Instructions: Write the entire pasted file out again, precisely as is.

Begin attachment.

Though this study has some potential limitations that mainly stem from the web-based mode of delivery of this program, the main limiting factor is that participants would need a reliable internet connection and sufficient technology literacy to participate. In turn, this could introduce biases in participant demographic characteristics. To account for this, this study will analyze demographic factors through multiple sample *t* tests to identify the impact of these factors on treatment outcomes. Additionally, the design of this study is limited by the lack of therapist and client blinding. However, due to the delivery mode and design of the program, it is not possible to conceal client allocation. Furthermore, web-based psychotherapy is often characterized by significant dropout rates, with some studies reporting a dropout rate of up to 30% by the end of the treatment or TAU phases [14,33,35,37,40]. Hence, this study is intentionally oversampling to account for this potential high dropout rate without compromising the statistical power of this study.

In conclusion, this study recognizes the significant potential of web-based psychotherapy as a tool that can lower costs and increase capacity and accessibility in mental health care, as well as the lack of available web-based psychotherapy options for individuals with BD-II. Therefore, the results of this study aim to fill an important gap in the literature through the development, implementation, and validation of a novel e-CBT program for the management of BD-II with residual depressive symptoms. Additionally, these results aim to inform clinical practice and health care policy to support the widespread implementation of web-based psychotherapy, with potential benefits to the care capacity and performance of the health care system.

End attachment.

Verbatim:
Though this study has some potential limitations that mainly stem from the web-based mode of delivery of this program, the main limiting factor is that participants would need a reliable internet connection and sufficient technology literacy to participate. In turn, this could introduce biases in participant demographic characteristics. To account for this, this study will analyze demographic factors through multiple sample *t* tests to identify the impact of these factors on treatment outcomes. Additionally, the design of this study is limited by the lack of therapist and client blinding. However, due to the delivery mode and design of the program, it is not possible to conceal client allocation. Furthermore, web-based psychotherapy is often characterized by significant dropout rates, with some studies reporting a dropout rate of up to 30% by the end of the treatment or TAU phases [14,33,35,37,40]. Hence, this study is intentionally oversampling to account for this potential high dropout rate without compromising the statistical power of this study.

In conclusion, this study recognizes the significant potential of web-based psychotherapy as a tool that can lower costs and increase capacity and accessibility in mental health care, as well as the lack of available web-based psychotherapy options for individuals with BD-II. Therefore, the results of this study aim to fill an important gap in the literature through the development, implementation, and validation of a novel e-CBT program for the management of BD-II with residual depressive symptoms. Additionally, these results aim to inform clinical practice and health care policy to support the widespread implementation of web-based psychotherapy, with potential benefits to the care capacity and performance of the health care system.